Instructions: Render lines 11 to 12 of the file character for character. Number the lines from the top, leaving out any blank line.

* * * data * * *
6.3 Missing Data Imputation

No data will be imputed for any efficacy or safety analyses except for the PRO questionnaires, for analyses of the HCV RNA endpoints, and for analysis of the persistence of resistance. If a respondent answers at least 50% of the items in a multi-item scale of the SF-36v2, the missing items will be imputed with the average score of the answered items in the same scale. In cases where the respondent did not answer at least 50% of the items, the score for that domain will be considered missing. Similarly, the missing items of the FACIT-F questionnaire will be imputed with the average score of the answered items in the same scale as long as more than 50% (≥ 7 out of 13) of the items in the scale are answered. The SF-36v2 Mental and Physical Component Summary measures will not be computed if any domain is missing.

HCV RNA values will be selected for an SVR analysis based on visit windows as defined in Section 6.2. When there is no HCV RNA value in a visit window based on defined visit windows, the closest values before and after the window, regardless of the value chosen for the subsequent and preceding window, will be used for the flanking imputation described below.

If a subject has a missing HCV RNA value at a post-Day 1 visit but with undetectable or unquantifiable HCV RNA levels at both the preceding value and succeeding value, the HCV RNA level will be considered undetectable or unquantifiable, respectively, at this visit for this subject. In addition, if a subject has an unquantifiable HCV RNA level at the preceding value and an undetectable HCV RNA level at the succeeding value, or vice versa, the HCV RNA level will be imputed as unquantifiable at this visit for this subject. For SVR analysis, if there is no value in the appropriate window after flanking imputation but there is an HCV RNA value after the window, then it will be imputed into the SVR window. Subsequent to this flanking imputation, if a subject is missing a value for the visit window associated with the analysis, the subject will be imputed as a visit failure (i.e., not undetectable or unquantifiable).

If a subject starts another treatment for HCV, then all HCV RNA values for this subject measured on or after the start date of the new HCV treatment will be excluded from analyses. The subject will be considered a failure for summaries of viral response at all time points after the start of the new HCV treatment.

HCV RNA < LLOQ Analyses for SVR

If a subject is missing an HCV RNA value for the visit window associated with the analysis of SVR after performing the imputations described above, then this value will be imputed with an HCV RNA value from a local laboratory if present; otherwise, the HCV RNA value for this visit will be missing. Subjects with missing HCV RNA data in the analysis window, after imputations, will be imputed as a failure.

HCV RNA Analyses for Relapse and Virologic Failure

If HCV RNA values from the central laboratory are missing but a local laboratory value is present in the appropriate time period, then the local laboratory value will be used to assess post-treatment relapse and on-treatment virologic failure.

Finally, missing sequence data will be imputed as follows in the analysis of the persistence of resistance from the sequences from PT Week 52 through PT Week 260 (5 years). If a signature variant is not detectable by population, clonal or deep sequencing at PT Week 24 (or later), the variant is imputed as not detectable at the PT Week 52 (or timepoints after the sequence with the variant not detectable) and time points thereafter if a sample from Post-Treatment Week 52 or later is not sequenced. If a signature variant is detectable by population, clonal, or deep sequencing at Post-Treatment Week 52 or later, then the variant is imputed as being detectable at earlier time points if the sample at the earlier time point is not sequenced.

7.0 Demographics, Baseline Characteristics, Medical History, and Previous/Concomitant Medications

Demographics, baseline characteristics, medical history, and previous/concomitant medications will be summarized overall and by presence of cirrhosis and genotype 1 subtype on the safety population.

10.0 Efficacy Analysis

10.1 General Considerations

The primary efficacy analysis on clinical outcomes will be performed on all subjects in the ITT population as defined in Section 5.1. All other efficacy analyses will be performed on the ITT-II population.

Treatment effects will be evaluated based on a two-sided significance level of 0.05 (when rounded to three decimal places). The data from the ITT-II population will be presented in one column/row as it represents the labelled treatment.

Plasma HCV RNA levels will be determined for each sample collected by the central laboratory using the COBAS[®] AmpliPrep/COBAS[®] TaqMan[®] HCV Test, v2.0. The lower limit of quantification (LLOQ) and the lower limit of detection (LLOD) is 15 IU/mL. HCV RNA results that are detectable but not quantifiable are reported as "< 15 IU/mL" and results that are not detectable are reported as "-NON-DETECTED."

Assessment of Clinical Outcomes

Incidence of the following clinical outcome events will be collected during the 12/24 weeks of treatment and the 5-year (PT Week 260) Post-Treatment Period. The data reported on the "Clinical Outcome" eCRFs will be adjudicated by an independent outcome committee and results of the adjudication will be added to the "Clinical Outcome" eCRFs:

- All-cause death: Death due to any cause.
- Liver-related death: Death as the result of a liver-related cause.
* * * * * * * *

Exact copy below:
7.0 Demographics, Baseline Characteristics, Medical History, and Previous/Concomitant Medications

Demographics, baseline characteristics, medical history, and previous/concomitant medications will be summarized overall and by presence of cirrhosis and genotype 1 subtype on the safety population.